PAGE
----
43 U.S.C. § 1737 provides in relevant part:
(b) Contracts and cooperative agreements
Subject to the provisions of applicable law, the Secretary may enter into contracts and cooperative agreements involving the management, protection, development, and sale of public lands.
43 C.F.R. §§ 2920.1-1, 1-2 provide in relevant part:
§ 2920.1-1 Authorized Use
Any use not specifically authorized under other laws or regulations and not specifically forbidden by law may be authorized under this Part. Uses which may be authorized include residential, agricultural, industrial, and commercial, and uses that cannot be authorized under title V of [FLPMA] ․ Land use authorizations shall be granted under the following categories:
(b) Permits shall be used to authorize uses of public lands for not to exceed 3 years that involve either little or no land improvement, construction, or investment․
§ 2920.1-2 Unauthorized Use
(a) Any use, occupancy, or development of the public lands, other than casual use as defined in § 2920.0-5(k) of this title, without authorization under the procedures in § 2920.1-1 of this title, shall be considered a trespass.
According to GYC, because agreements authorized under 43 U.S.C. § 1737(b) are “Subject to the provisions of applicable law,” they remain subject to the requirements of 43 C.F.R. §§ 2920.1-1, 1-2. Thus, GYC argues that in authorizing ongoing feedground operations, BLM was required to issue permits of no more than three years' duration informed by the appropriate NEPA analysis.
The permitting regulations cited by GYC, 43 C.F.R. §§ 2920.1-1, 1-2, were expressly promulgated pursuant to 43 U.S.C. § 1732 with no reference to 43 U.S.C. § 1737(b). Leases, Permits, and Easements; Land Use Authorizations Under the Federal Land Policy and Management Act, 46 Fed.Reg. 5772, 5777 (Jan. 19, 1981) (“Under the authority of [43 U.S.C. § 1732], ․ the Code of Federal Regulations [is] amended as set forth below.); Leases, Permits, and Easements; Effective Dates of Permit Decisions; Appeal Procedure, 61 Fed.Reg. 32351 (June 24, 1986) (“The existing regulations in 43 CFR part 2920 contain procedures for many types of land users to obtain authorizations in the form of permits, leases, and easements to use, occupy, and develop public lands and their resources. BLM's statutory authority to allow these uses is found in ․ 43 U.S.C. § 1732.”). The first clause of 43 U.S.C. § 1732(b) is considerably broader than 43 U.S.C. § 1737(b). Specifically, 43 U.S.C. § 1732(b) directs BLM to regulate “the use, occupancy, and development of the public lands.” 43 U.S.C. § 1732(b). In contrast, 43 U.S.C. § 1737(b) permits BLM to “enter into contracts and cooperative agreements involving the management, protection, development, and sale of public lands.” 43 U.S.C. § 1737(b). Thus, the first clause of 43 U.S.C. § 1732(b) refers to all land uses and development, while 43 U.S.C. § 1737(b) governs a subset of activities carried out under contracts or cooperative agreements. If 43 U.S.C. § 1737(b) did not exist, the activities covered by that statute would still be covered by 43 U.S.C. § 1732(b), and such uses would be subject to the regulations at 43 C.F.R. § § 2920.1-1, 1-2.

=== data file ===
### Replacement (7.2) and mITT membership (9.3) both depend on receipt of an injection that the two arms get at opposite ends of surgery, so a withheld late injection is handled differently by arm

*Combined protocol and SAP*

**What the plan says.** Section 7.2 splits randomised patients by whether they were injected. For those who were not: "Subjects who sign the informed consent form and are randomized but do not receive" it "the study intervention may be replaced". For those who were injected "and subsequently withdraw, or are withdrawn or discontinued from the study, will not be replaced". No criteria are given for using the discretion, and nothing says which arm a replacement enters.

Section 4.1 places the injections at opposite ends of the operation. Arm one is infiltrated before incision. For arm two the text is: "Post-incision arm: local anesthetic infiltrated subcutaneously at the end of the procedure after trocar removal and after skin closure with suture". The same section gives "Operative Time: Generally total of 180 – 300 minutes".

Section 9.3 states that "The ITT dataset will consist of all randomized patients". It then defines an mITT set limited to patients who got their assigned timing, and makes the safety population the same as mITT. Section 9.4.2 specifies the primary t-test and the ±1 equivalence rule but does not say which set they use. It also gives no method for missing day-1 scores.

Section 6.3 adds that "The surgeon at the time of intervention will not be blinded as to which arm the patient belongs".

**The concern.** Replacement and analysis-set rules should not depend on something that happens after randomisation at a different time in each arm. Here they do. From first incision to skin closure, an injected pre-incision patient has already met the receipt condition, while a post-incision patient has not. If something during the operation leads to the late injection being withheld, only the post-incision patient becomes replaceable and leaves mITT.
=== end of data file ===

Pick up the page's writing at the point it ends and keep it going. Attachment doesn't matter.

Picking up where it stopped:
43 U.S.C. § 1737(b) does exist, however, and its interplay with 43 U.S.C. § 1732(b) is addressed, in part, in the latter provision:
In managing the public lands, [BLM] shall, subject to this Act and other applicable law and under such terms and conditions as are consistent with such law, regulate, through easements, permits, leases, licenses, published rules, or other instruments as [BLM] deems appropriate, the use, occupancy, and development of the public lands ․ Provided, That unless otherwise provided for by law, [BLM] may permit ․ where the proposed use and development are similar or closely related to the programs of [BLM] for the public lands involved, cooperative agreements under section 1737(b) of this title.